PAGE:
Table of Contents
In the following, \n refers to a linefeed and \t refers to a horizontal tab; requests are what the client sends and responses are what the server sends. In general, the connection is governed by the client--the server does not send responses without first receiving requests to do so; see the section called “Introduction to Responses ” for more details of this convention.
It is typical, early in the connection, for the client to transmit a Valid-responses request, containing all the responses it supports, followed by a valid-requests request, which elicits from the server a Valid-requests response containing all the requests it understands. In this way, the client and server each find out what the other supports before exchanging large amounts of data (such as file contents).
Entries lines are transmitted as:
/ name / version / conflict or timestamp / options / tag_or_date
tag_or_date is either T tag or D date or empty. If it is followed by a slash, anything after the slash shall be silently ignored.
version can be empty, or start with 0 or -, for no user file, new user file, or user file to be removed, respectively.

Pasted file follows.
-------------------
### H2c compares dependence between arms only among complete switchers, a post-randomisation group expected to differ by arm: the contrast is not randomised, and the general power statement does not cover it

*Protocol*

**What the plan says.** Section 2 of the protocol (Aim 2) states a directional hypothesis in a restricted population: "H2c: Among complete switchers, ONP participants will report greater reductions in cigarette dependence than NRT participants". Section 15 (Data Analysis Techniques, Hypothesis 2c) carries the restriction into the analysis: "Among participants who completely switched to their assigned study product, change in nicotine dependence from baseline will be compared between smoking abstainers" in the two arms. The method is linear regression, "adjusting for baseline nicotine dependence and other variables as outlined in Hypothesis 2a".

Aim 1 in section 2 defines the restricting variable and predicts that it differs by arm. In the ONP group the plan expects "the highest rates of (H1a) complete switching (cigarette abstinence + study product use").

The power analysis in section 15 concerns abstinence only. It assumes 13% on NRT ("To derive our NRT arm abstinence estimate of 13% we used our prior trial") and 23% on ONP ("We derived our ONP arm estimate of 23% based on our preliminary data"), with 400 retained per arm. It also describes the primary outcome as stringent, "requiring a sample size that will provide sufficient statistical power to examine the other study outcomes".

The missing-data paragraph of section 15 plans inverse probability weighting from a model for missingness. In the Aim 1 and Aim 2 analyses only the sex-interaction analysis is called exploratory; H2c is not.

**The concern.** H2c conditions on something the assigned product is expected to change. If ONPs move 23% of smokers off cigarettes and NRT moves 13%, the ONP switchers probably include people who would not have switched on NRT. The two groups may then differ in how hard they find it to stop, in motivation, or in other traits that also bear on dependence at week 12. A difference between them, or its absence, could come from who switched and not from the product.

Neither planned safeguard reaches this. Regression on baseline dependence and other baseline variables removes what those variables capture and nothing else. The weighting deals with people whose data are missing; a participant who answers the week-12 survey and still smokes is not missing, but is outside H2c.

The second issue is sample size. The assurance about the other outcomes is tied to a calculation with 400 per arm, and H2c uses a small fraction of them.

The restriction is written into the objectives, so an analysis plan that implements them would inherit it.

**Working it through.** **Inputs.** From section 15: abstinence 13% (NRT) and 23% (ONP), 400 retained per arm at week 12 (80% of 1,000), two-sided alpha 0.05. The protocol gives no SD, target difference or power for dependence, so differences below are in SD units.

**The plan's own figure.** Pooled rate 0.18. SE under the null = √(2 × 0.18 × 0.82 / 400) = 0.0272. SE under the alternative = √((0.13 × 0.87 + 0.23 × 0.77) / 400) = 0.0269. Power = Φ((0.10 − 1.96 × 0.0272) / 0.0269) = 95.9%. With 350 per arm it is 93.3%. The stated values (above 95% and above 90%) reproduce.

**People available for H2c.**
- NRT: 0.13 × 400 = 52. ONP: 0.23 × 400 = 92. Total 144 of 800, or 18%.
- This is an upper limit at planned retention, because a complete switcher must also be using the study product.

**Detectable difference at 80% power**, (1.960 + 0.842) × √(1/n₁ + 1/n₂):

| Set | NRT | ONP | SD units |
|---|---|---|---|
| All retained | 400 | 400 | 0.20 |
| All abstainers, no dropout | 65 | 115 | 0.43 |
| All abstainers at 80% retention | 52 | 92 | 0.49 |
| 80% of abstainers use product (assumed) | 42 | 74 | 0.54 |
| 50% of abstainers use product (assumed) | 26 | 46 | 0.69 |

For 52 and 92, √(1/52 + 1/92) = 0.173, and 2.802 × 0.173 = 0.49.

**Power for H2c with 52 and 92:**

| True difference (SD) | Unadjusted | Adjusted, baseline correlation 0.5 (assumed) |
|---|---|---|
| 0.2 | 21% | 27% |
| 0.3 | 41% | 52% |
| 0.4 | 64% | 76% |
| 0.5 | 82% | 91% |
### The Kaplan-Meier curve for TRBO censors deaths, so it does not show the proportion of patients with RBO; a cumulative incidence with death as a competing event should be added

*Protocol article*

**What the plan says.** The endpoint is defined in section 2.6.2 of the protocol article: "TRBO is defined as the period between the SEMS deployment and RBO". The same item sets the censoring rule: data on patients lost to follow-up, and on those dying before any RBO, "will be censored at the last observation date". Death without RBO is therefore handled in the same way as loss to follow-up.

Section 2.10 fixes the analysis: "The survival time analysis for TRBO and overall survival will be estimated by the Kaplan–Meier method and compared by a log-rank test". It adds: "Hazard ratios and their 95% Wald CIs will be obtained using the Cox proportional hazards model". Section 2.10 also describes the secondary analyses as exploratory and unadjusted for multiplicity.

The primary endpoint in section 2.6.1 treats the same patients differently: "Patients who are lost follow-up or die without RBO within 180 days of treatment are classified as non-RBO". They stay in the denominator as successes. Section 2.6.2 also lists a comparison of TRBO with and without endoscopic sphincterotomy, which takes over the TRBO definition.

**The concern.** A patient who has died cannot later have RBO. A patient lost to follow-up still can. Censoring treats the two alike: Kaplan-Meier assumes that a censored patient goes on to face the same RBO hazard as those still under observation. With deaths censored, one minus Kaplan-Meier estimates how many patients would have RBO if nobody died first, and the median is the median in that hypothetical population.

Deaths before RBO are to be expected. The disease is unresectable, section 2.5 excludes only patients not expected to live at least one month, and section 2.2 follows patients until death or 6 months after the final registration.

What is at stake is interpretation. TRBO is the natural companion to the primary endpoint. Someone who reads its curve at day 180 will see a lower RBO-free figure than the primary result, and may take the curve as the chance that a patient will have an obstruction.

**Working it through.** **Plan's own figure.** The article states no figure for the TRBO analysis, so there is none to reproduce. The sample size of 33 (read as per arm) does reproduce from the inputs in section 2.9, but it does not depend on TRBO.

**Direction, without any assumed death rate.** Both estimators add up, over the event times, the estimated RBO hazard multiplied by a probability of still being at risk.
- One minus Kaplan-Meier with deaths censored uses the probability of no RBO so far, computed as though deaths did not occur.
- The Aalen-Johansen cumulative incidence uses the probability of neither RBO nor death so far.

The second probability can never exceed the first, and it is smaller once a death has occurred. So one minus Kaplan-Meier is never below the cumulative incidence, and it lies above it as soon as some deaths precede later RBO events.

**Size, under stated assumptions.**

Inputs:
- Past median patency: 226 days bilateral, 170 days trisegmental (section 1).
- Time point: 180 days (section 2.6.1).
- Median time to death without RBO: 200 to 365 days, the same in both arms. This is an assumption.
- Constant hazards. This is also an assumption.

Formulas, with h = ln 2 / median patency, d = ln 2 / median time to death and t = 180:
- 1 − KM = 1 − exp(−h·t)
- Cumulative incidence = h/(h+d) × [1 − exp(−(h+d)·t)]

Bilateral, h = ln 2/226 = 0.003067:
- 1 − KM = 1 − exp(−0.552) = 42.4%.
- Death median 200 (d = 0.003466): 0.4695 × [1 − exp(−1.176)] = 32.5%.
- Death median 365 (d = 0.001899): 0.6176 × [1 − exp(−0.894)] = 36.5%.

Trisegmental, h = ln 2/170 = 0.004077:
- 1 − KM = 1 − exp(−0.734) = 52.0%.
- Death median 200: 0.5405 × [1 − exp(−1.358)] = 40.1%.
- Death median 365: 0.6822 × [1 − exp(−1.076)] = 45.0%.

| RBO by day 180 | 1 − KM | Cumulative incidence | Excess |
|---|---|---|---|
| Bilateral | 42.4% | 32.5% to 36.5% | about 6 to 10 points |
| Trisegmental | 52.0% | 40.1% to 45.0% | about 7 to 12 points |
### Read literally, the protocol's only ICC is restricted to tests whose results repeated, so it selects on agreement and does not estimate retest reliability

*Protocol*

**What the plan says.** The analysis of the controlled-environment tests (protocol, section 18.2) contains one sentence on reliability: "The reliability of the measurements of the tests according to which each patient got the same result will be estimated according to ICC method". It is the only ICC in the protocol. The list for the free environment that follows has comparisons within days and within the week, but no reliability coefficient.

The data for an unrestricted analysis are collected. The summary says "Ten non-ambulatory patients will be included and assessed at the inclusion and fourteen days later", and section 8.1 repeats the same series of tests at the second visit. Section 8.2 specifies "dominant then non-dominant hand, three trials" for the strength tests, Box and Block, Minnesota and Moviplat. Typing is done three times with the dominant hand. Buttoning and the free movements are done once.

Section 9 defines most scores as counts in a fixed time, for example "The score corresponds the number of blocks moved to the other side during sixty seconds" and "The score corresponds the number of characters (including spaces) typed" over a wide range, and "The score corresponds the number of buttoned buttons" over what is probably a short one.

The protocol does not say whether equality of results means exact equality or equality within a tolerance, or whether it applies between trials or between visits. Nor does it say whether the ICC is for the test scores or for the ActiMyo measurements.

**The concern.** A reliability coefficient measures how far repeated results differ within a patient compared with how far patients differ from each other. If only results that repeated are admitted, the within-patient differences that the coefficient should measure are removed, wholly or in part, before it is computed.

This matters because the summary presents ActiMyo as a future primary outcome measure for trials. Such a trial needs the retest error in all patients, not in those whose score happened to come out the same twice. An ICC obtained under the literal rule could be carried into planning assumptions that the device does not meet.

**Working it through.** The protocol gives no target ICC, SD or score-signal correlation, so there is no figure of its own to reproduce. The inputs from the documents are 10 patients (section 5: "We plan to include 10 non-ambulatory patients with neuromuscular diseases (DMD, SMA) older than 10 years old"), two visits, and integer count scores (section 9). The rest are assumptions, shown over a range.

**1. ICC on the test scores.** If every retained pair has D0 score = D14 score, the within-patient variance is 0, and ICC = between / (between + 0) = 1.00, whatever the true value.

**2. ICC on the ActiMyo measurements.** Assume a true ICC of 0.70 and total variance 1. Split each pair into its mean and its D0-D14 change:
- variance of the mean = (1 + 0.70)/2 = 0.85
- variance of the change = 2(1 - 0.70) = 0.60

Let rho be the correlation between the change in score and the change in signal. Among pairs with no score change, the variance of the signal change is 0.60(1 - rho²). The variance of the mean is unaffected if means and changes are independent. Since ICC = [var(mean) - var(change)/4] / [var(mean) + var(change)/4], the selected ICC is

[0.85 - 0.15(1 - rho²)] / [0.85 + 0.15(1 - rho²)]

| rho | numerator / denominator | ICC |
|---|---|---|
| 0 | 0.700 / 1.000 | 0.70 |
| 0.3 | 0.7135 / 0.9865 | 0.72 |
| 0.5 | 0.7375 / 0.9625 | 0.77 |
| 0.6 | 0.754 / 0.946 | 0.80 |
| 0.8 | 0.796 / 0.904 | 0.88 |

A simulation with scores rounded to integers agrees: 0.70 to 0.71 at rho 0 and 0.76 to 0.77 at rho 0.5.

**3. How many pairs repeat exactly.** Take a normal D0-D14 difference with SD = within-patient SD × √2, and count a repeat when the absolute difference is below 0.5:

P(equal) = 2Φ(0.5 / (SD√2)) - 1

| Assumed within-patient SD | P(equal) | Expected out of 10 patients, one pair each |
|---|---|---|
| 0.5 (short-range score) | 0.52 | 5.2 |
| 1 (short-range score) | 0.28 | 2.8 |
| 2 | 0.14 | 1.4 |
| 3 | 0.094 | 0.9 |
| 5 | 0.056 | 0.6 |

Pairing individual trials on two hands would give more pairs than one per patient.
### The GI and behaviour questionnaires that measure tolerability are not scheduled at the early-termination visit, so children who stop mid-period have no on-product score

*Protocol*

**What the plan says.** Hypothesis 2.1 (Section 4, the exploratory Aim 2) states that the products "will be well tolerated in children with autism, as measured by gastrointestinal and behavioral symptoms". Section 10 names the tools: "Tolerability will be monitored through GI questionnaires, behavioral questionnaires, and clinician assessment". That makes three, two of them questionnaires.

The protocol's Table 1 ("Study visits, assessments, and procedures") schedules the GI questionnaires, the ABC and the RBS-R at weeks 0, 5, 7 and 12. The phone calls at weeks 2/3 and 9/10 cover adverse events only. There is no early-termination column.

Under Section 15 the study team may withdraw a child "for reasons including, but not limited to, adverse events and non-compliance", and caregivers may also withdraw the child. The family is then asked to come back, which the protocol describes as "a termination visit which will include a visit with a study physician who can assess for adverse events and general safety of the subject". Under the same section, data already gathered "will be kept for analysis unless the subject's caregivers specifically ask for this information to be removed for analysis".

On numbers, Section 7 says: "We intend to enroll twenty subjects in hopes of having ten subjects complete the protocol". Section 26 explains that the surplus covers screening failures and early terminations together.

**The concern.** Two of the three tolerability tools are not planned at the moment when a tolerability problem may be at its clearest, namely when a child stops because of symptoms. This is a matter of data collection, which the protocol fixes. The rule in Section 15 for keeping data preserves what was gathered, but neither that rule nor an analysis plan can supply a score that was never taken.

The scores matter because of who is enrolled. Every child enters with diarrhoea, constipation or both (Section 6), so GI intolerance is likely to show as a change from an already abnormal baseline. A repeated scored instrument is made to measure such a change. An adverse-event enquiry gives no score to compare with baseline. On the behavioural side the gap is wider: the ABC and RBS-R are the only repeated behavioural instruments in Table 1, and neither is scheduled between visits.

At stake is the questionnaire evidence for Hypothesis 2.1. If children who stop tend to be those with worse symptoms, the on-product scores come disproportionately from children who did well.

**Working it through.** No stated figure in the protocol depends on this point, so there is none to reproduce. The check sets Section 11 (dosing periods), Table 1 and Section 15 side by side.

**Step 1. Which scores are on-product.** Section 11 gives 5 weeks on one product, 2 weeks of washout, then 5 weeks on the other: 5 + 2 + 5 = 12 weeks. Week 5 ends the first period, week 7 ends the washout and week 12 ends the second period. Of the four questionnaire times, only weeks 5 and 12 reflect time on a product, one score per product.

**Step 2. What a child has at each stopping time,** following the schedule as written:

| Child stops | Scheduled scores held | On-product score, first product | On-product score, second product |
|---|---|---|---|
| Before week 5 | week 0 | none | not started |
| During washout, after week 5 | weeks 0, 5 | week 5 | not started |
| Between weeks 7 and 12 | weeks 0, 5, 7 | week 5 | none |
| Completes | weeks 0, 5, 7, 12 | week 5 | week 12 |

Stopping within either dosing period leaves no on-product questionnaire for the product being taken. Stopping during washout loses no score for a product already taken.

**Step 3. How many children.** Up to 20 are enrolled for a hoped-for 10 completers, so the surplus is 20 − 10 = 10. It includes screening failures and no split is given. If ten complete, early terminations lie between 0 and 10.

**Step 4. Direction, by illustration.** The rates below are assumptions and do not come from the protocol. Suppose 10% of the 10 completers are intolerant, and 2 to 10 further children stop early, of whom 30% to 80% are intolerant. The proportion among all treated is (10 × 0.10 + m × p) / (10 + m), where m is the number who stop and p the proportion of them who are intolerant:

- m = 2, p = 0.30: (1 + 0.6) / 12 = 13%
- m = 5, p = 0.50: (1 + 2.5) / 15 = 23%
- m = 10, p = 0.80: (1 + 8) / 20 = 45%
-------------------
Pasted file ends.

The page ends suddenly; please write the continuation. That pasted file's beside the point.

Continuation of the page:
conflict, if it starts with +, indicates that the file had conflicts in it. The rest of conflict is = if the timestamp matches the file, or anything else if it doesn't. If conflict does not start with a +, it is silently ignored.
options signifies the keyword expansion options (for example -ko). In an Entry request, this indicates the options that were specified with the file from the previous file updating response (the section called “Introduction to Responses ”, for a list of file updating responses); if the client is specifying the -k or -A option to update, then it is the server which figures out what overrides what. The client can optionally also send the timestamp if there is no conflict, and this is used (along with the value from Checkin-time) for timestamp comparison on the server.